From WW II to World Peace

Posted on November 21, 2010. Filed under: Uncategorized |

The road to World Peace is thru Human Rights, Free Press, Free Religion Democracy (that is successful in peacefully changing leaders), Rule of Law that applies to the poor AND the rich and powerful, and Limited Government.
A world without dictators.  But Obama thinks those in Iran who oppose their dictators are undeserving of much support.  Those in Russia who dare oppose Putin are beaten up, or murdered, or tried for tax evasion if rich and almost certainly guilty like all rich in Russia, but only those who oppose Putin are tried.
Putin is not now, and has never been, the friend of democracy or human rights. Neither are the mullahs in Iran.  But leaders of both countries support nearly unlimited gov’t, and it seems that Obama does, as well.
Japan, and (West) Germany suffered defeat, unconditional surrender to the USA/ allies (including Stalin), and were rebuilt with limited governments.  The US should not be fighting unless unconditional surrender of the enemy is the goal.
But in the rebuilding, nation building a Free country, the US needs to be more honest that we don’t know how to do it well.  My own suggestion is to go more towards a Swiss Confederation of cantons / city states, with limited military, and quite limited gov’t.  The idea of freedom, like earlier community organizing, is to empower local people to have the means of, peacefully, solving their own most pressing problems, in accordance with the limited resources.  A budget.  Such a model would be better for Iraq & Baghdad, and especially Afghanistan.  Who is the Swiss President?  Who cares, has little power … Yet the Swiss are among the most economically successful, and peaceful, folk in Europe.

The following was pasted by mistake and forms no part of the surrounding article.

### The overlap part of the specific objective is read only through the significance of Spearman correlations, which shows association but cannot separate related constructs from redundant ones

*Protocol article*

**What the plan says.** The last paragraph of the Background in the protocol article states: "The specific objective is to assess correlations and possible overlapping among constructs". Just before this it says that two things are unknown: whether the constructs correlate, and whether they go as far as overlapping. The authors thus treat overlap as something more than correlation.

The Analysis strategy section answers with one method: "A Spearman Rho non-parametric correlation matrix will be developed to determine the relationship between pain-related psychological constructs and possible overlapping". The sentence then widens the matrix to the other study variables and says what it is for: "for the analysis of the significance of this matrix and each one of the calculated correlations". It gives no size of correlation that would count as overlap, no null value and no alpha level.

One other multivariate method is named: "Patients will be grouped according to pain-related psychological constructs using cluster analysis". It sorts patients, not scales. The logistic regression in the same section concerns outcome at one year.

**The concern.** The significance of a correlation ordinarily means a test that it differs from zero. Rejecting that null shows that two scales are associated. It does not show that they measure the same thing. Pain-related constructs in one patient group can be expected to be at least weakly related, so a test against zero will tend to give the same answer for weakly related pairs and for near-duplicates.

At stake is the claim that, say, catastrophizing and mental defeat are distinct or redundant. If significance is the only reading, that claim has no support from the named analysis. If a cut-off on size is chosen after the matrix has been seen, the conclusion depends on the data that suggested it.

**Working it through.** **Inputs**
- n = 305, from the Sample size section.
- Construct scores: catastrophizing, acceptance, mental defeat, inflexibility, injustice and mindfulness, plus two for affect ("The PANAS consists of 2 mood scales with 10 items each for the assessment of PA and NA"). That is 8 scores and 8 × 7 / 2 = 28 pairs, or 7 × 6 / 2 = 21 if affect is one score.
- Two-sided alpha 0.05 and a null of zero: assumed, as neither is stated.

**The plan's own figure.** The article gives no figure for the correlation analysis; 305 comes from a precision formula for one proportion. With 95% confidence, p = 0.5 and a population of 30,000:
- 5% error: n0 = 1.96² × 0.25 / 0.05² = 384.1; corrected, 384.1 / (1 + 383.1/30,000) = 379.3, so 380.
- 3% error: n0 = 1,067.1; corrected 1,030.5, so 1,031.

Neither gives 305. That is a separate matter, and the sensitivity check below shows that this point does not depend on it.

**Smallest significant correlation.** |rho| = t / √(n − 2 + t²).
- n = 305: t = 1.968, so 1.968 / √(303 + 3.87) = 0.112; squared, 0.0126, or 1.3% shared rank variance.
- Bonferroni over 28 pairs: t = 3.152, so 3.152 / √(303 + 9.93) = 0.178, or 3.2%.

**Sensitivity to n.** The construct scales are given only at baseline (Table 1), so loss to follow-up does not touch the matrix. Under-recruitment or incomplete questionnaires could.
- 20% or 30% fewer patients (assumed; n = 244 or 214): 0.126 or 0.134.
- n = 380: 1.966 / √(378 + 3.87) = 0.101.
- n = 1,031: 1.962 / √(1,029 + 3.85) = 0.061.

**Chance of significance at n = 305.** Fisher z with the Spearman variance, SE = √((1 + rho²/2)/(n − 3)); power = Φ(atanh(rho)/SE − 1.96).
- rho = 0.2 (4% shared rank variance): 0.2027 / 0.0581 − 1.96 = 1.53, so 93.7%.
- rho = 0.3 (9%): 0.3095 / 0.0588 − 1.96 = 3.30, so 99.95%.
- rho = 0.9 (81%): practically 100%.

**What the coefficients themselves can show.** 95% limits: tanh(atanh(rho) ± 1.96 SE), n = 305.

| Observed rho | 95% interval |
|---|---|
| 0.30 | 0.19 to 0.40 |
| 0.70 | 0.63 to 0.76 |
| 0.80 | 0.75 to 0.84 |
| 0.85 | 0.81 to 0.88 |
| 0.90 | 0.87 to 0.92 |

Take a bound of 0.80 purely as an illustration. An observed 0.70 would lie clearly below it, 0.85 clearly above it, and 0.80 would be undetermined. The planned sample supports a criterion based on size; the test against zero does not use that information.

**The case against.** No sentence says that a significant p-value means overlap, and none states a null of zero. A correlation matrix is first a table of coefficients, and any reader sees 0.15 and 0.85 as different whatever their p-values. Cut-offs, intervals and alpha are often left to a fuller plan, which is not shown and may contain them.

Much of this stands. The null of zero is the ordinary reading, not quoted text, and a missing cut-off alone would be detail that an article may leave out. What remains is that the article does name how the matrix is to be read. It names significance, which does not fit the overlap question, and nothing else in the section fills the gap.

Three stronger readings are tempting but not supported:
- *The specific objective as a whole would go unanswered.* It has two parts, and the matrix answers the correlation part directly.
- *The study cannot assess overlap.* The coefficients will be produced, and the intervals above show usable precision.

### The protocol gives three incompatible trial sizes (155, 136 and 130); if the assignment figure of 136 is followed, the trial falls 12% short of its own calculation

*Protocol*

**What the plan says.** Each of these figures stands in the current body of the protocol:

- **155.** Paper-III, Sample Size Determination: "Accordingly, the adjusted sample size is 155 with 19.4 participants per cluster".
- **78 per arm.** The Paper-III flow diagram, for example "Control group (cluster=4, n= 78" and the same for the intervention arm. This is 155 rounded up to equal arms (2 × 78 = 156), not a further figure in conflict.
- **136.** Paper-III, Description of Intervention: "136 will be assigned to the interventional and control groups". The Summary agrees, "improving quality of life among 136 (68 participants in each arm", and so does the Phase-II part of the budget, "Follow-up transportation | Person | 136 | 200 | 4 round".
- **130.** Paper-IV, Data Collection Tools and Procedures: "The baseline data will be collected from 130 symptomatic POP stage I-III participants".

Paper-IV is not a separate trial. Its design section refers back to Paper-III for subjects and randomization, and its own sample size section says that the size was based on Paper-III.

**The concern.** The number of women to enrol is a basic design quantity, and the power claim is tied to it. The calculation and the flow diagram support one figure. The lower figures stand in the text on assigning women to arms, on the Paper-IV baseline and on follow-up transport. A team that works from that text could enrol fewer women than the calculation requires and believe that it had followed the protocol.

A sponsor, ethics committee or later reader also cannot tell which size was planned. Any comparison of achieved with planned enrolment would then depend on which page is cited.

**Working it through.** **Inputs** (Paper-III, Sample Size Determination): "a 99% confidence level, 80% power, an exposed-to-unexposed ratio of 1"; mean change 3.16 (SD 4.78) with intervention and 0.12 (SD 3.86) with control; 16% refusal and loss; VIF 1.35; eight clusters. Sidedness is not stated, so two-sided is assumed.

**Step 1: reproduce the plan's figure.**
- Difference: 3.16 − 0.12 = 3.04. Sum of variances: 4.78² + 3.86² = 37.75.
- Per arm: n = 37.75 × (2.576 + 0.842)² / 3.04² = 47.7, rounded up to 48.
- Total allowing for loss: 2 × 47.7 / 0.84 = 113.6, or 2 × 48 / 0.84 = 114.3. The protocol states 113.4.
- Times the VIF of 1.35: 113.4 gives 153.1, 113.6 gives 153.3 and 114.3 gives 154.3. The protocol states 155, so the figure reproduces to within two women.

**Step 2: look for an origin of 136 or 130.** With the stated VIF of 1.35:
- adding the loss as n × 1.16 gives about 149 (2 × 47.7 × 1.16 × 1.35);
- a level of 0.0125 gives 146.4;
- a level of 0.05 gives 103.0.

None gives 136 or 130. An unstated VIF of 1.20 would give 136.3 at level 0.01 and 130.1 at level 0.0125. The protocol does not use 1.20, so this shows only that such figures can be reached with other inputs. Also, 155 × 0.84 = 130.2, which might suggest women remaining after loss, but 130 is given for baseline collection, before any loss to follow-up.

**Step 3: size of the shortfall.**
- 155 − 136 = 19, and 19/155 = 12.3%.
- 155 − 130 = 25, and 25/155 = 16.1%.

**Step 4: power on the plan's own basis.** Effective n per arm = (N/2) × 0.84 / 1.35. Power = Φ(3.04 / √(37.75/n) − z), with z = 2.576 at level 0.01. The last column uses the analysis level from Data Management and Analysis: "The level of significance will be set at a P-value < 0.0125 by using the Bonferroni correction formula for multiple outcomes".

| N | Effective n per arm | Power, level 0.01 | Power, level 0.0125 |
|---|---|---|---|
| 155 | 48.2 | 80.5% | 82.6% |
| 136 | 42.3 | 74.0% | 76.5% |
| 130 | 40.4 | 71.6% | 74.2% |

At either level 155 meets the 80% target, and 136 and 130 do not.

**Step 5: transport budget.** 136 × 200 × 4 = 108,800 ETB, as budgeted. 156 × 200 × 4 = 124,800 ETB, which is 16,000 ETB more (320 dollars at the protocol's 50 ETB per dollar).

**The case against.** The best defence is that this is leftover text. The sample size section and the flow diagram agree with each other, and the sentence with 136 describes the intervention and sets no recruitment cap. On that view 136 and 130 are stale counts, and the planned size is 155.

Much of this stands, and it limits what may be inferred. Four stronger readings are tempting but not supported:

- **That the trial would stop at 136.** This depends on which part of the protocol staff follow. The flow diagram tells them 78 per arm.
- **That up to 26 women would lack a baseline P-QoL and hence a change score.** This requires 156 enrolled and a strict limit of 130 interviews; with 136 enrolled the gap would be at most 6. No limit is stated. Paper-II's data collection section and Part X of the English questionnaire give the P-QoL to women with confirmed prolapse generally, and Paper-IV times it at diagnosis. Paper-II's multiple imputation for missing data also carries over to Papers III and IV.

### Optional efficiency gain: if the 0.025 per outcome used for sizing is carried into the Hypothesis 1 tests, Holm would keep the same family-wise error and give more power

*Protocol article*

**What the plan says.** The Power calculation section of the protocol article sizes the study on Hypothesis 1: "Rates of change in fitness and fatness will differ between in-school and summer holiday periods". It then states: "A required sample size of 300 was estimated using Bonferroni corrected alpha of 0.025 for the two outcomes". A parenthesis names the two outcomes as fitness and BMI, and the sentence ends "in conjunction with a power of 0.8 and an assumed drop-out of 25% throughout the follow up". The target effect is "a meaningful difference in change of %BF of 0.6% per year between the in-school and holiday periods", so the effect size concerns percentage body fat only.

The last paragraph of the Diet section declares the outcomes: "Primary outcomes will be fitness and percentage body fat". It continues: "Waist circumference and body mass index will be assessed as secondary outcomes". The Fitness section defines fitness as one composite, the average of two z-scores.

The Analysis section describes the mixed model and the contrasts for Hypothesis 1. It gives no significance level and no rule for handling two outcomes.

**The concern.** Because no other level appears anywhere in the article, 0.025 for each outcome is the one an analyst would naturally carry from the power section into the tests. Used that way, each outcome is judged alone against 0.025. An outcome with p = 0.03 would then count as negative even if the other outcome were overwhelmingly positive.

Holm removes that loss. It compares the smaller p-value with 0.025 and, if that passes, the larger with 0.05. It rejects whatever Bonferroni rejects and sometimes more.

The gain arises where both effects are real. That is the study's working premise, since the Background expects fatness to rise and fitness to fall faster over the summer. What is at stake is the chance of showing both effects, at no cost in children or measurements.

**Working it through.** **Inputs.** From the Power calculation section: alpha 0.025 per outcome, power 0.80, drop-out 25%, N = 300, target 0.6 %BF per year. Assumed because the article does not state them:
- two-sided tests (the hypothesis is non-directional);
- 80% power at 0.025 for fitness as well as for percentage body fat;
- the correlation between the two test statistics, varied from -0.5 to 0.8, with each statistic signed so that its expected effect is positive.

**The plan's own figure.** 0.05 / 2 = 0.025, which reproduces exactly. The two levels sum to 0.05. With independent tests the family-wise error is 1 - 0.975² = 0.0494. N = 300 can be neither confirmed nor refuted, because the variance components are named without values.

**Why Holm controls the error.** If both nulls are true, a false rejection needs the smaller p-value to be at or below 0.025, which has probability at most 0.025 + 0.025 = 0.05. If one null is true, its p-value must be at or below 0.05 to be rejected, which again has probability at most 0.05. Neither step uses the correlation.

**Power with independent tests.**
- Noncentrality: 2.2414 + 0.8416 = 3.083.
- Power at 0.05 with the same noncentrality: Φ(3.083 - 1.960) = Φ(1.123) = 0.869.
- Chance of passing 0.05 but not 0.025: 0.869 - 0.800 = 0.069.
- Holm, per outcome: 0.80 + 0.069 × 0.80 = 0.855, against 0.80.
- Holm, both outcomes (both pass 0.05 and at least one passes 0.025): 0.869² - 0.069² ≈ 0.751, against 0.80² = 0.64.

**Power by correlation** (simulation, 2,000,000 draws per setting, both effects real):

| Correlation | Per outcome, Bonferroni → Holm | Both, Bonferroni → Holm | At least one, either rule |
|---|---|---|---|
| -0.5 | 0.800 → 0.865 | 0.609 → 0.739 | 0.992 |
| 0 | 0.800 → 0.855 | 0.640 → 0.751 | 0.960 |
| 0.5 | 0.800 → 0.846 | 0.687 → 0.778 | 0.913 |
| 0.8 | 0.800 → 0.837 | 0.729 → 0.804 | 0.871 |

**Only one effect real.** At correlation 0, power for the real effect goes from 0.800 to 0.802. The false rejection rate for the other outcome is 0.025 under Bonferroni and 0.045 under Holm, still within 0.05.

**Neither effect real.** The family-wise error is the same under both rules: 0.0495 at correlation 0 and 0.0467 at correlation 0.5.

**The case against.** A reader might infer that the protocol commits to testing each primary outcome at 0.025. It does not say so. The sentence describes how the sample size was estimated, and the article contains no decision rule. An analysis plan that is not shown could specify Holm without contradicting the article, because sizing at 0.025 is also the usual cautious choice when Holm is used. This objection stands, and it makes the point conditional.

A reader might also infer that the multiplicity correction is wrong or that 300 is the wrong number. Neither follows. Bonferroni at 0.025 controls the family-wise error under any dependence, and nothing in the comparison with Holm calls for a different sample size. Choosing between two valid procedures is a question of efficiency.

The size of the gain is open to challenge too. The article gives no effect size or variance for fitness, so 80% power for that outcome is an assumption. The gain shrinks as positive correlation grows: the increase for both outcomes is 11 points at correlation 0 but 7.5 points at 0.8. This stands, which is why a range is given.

Community organizing in America has degenerated into creation of victim lobbies demanding cash from outside.  Foreign Aid has degenerated into supporting paperwork projects which seldom help poor people, but provide very comfy lives to the bureaucrats who are good at the paperwork.

(via Belmont Club, whom I have long been reading.  A great WW II view of the Japanese Surrender.)

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